Coupled Level-Set Volume of Fluid Simulations of Water Flowing Over a Simplified Drainage Channel With and Without Air Coflow
- Journal Article
- ISSN 1946-4002
- DOI: https://doi.org/10.4271/2017-01-1552
Published March 28, 2017 by SAE International in United States
Citation: Dianat, M., Skarysz, M., Hodgson, G., Garmory, A. et al., "Coupled Level-Set Volume of Fluid Simulations of Water Flowing Over a Simplified Drainage Channel With and Without Air Coflow," SAE Int. J. Passeng. Cars - Mech. Syst. 10(1):369-377, 2017, https://doi.org/10.4271/2017-01-1552.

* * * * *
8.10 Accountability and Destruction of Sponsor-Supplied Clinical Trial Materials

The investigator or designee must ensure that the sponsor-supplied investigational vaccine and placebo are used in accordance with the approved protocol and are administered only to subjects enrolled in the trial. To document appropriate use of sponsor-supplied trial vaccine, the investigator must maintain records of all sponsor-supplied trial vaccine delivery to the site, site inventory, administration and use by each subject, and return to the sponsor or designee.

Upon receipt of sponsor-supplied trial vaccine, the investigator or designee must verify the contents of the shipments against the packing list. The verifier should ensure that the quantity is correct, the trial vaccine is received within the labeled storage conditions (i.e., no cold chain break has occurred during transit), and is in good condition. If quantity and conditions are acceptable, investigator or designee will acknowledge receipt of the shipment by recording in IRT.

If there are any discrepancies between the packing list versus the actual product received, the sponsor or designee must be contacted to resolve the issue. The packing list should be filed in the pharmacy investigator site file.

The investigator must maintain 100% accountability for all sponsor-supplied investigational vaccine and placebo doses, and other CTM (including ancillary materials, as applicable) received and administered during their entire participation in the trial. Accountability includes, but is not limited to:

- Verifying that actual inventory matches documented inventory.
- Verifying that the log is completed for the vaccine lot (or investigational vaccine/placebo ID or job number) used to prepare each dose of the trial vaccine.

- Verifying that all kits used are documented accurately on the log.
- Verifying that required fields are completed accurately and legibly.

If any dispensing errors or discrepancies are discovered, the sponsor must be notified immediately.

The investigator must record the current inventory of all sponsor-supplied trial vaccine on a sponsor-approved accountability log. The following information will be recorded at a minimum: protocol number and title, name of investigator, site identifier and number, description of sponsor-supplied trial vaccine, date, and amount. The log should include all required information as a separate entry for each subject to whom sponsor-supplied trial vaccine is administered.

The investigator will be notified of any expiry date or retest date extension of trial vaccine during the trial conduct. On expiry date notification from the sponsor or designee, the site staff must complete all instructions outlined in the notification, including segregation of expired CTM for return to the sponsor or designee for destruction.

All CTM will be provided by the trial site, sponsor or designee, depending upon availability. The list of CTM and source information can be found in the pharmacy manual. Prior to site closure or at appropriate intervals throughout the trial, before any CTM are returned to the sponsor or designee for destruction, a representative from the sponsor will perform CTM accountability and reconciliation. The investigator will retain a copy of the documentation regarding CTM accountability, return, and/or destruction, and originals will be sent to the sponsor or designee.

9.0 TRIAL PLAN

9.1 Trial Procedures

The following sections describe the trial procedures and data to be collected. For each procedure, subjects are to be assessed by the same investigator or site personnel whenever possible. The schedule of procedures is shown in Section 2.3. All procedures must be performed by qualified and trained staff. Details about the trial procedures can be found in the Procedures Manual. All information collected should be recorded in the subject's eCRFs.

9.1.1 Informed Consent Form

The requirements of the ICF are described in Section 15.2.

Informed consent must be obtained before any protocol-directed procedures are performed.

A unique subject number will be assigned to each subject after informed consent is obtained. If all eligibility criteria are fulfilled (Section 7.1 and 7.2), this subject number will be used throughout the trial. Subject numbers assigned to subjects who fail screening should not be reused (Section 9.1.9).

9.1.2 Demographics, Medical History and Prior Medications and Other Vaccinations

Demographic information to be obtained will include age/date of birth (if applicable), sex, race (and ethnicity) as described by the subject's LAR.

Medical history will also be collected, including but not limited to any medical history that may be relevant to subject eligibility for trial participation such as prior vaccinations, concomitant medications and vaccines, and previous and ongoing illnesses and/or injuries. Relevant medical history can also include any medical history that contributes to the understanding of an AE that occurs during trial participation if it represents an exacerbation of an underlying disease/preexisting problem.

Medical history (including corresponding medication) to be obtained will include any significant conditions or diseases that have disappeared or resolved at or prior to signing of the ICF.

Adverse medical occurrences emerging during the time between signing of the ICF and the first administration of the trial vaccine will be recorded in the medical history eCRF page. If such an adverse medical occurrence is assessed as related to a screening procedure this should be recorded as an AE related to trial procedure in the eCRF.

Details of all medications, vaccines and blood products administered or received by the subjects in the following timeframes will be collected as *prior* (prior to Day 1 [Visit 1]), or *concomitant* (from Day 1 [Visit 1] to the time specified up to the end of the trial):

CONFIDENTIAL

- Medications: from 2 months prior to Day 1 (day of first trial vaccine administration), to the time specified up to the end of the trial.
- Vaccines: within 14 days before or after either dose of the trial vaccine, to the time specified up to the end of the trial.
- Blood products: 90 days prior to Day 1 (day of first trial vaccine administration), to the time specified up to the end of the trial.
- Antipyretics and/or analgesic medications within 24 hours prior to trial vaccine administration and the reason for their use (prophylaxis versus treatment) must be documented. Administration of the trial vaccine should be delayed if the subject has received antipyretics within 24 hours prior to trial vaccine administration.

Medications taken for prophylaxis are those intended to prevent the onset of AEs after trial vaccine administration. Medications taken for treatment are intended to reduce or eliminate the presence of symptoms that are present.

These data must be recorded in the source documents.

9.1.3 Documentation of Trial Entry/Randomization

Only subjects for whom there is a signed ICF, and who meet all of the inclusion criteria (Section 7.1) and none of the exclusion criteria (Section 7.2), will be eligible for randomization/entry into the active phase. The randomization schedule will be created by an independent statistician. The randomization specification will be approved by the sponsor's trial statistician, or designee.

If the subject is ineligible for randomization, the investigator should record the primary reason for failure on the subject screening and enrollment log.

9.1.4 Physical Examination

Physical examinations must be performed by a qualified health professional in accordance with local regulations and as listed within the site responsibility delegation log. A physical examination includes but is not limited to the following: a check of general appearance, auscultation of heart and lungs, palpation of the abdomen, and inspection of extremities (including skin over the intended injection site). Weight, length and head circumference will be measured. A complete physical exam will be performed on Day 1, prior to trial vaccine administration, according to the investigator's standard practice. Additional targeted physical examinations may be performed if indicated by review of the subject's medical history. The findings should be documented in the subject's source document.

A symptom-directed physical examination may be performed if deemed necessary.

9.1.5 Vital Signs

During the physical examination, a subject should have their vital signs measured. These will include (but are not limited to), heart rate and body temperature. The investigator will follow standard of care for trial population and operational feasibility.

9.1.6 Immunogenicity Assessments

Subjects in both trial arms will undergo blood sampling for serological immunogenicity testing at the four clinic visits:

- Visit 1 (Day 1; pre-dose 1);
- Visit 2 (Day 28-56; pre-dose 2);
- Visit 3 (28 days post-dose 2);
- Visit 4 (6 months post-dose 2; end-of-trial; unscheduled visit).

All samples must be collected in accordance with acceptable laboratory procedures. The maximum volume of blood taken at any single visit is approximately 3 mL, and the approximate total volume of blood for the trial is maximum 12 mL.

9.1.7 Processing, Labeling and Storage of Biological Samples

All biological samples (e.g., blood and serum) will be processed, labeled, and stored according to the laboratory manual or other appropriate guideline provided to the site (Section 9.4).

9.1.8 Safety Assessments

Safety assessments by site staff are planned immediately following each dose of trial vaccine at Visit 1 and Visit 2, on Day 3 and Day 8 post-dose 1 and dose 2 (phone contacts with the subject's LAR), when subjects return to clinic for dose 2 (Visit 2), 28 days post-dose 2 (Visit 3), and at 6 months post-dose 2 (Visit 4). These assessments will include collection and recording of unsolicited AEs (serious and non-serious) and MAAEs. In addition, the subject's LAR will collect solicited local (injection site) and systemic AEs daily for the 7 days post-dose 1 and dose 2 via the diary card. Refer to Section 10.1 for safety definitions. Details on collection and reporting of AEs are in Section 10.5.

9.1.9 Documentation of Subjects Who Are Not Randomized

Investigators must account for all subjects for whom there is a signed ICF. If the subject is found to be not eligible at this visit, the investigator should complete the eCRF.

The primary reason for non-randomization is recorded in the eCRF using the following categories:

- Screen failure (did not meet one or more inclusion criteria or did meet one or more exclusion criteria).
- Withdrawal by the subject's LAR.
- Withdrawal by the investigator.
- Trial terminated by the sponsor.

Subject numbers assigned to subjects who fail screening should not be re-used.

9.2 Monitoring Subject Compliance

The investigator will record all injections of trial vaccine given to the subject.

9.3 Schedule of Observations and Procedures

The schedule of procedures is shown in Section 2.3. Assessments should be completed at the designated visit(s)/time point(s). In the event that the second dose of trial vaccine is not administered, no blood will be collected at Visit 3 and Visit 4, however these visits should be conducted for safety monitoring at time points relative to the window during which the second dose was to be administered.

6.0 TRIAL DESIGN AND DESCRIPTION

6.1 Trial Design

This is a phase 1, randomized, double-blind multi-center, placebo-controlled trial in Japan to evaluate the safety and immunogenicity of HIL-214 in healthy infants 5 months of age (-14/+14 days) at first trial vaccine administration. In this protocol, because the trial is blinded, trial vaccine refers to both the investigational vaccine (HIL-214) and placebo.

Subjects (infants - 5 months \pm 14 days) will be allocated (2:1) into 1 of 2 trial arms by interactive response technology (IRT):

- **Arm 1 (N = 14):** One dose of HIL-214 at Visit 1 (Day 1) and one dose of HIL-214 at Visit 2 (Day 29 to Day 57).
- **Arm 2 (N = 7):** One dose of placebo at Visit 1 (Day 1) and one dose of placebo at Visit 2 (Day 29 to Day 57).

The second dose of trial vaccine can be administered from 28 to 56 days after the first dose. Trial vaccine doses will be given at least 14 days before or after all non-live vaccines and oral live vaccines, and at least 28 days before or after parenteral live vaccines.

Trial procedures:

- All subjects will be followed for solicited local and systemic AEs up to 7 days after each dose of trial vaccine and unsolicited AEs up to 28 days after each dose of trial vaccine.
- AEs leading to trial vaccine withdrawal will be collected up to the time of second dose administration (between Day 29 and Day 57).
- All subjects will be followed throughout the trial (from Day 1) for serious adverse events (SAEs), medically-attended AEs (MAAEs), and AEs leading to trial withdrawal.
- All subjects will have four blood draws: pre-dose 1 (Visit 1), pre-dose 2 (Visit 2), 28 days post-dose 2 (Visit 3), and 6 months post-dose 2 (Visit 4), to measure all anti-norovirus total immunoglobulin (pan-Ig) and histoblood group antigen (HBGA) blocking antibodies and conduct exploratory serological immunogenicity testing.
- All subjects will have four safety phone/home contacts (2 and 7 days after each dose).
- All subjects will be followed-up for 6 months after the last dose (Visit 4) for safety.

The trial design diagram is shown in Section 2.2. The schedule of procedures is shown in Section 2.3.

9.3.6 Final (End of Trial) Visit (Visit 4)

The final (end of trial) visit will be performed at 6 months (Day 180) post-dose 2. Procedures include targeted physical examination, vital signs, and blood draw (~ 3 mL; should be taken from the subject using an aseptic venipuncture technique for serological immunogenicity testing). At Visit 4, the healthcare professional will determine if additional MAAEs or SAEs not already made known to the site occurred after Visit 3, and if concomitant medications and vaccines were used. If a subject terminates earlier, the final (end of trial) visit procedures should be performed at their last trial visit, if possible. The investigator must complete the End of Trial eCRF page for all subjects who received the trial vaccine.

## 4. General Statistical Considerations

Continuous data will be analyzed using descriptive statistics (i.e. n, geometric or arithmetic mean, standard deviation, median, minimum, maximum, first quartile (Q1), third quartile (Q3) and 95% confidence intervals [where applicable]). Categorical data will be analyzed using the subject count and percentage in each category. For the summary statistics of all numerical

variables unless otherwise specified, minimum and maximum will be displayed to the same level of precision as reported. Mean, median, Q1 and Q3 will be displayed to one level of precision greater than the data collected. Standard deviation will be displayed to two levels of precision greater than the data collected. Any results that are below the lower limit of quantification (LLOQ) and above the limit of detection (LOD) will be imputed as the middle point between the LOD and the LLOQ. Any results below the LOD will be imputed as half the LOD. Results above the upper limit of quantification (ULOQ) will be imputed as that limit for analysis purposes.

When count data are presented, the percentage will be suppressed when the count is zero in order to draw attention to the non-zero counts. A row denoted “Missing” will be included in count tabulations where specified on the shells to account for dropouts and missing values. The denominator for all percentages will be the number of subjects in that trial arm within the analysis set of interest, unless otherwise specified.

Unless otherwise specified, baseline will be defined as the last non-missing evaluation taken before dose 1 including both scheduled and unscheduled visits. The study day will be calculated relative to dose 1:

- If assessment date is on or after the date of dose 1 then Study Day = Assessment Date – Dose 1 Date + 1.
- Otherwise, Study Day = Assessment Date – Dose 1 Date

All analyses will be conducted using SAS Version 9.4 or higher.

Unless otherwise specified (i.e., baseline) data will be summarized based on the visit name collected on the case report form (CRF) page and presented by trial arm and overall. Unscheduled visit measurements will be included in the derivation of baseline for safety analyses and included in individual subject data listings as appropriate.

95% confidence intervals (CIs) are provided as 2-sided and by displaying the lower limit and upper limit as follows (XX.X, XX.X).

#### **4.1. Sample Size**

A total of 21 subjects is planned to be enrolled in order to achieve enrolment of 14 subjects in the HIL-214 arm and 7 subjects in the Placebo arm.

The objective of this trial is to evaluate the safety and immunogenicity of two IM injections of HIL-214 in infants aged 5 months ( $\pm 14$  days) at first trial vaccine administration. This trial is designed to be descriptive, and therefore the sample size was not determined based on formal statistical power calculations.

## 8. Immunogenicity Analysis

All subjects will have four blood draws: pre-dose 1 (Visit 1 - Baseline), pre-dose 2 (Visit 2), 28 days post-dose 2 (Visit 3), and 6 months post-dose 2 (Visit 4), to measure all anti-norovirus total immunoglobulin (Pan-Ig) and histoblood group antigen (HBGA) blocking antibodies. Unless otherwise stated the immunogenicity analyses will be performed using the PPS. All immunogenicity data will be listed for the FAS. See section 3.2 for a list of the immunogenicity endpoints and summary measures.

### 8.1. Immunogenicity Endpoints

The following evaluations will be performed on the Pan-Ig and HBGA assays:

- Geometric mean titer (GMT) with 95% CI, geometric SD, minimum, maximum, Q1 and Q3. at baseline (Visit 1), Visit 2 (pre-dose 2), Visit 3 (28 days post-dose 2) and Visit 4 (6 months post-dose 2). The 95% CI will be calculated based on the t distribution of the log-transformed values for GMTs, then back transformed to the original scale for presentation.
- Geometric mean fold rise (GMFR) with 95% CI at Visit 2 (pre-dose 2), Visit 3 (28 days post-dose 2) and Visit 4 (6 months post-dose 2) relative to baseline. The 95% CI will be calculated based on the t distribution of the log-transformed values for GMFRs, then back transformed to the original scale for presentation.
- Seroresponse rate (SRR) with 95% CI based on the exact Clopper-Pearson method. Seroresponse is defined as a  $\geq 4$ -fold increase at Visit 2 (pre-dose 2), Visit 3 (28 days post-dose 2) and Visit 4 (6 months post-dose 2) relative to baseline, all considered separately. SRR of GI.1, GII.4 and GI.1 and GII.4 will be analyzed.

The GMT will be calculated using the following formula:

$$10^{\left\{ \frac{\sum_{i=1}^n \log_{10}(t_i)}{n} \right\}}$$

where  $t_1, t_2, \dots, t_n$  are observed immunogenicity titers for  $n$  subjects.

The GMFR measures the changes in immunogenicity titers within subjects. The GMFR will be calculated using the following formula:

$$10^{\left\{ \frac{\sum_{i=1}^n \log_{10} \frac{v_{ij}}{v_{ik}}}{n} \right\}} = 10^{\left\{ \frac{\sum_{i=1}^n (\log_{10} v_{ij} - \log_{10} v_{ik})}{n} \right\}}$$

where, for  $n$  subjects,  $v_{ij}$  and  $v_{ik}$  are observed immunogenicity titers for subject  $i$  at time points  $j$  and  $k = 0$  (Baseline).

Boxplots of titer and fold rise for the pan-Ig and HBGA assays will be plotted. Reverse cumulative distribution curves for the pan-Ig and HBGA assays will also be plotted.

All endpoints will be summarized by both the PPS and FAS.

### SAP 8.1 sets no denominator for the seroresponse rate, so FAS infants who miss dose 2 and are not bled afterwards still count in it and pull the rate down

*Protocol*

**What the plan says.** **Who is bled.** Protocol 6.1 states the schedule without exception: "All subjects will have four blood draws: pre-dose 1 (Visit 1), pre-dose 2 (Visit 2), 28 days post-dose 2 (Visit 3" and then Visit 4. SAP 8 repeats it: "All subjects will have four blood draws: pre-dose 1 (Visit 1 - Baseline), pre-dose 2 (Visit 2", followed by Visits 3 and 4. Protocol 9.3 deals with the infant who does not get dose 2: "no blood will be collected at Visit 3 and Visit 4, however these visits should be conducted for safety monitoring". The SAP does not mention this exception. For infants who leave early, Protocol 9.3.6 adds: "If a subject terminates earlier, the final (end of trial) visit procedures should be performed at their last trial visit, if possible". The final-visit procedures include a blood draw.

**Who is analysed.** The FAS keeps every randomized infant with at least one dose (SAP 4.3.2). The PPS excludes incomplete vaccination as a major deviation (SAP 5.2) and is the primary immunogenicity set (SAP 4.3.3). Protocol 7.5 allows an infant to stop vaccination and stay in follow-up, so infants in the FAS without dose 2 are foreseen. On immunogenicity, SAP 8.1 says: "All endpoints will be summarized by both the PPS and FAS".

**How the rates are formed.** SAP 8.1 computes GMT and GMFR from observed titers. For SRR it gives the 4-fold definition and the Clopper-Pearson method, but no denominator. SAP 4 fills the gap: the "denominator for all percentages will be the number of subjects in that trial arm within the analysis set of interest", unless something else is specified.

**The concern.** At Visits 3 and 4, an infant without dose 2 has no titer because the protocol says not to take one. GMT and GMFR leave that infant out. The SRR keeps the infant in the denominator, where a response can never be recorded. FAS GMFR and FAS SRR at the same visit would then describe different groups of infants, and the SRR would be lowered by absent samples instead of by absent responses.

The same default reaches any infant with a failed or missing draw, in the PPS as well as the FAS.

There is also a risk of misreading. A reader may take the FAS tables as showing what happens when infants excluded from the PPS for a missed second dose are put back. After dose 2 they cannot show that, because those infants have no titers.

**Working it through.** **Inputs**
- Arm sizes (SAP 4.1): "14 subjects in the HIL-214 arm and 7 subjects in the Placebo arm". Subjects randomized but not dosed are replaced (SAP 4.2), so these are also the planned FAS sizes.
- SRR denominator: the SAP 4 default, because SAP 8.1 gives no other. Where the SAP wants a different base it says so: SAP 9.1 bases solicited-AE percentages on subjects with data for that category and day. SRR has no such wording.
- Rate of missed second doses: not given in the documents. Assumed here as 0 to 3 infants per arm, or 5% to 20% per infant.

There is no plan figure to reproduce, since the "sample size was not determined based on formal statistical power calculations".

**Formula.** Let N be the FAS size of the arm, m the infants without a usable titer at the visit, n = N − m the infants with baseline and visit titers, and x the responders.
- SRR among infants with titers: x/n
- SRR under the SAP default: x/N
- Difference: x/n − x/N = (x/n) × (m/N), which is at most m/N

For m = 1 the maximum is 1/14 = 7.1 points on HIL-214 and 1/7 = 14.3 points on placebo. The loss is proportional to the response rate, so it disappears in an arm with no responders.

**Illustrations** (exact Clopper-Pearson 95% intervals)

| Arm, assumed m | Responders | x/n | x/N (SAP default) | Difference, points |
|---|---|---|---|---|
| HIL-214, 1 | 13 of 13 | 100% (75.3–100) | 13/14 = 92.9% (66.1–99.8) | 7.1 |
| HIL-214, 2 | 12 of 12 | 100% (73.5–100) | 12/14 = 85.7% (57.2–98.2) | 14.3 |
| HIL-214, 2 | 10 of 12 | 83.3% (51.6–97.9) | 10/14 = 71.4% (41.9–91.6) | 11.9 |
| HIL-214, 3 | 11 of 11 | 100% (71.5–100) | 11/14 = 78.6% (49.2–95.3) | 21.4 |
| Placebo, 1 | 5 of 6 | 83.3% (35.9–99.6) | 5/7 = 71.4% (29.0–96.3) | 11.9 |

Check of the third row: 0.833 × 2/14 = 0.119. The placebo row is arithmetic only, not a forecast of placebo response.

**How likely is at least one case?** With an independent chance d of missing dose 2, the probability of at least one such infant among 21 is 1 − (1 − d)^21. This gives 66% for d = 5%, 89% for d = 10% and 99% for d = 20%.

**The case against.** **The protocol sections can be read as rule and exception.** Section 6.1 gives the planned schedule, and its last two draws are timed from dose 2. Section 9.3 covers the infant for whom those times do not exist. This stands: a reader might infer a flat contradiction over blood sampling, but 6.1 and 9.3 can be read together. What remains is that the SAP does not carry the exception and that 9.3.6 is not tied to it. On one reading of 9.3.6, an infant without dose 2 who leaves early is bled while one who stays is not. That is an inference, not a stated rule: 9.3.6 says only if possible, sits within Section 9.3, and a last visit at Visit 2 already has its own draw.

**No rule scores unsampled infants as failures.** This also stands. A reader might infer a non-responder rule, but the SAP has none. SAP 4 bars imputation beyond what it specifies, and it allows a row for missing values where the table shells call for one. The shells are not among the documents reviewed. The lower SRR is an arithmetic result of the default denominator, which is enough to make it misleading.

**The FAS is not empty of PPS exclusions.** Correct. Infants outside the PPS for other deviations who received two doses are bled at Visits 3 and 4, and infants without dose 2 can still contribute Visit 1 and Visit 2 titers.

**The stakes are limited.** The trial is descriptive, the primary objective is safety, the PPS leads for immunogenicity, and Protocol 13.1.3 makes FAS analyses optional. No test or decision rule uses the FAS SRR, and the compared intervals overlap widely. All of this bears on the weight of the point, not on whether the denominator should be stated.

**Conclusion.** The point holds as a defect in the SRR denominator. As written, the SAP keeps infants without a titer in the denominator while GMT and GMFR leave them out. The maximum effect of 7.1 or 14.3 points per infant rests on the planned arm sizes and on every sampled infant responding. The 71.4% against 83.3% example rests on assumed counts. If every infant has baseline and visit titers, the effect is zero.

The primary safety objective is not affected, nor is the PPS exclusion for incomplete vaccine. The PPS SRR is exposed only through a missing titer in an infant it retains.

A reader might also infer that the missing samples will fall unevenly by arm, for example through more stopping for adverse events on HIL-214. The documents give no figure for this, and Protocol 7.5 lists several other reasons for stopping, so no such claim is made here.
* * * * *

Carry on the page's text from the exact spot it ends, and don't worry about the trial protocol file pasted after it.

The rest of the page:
The motivation for this paper is to predict the flow of water over exterior surfaces of road vehicles. We present simulations of liquid flows on solid surfaces under the influence of gravity with and without the addition of aerodynamic forces on the liquid. This is done using an implementation of a Coupled Level Set Volume of Fluid method (CLSVOF) multiphase approach implemented in the open source OpenFOAM CFD code. This is a high fidelity interface-resolving method that solves for the velocity field in both phases without restrictions on the flow regime. In the current paper the suitability of the approach to Exterior Water Management (EWM) is demonstrated using the representative test cases of a continuous liquid rivulet flowing along an inclined surface with a channel located downstream perpendicular to the oncoming flow. Experimental work has been carried out to record the motion of the rivulet in this case and also to measure the contact angle of the liquid with the solid surface. The measurements of the liquid/solid characteristics such as equilibrium and dynamic contact angles are described along with the analytical expression for contact angle vs. capillary number used in the CFD code. The results from the simulations are compared to experimental measurements. The simulations are carried out with air co-flows of 0, 0.5 and 10 m/s. The simulations are seen to reproduce physical phenomena such as the liquid pinning at sharp corners and the longitudinal stretching of the rivulet with higher air velocity.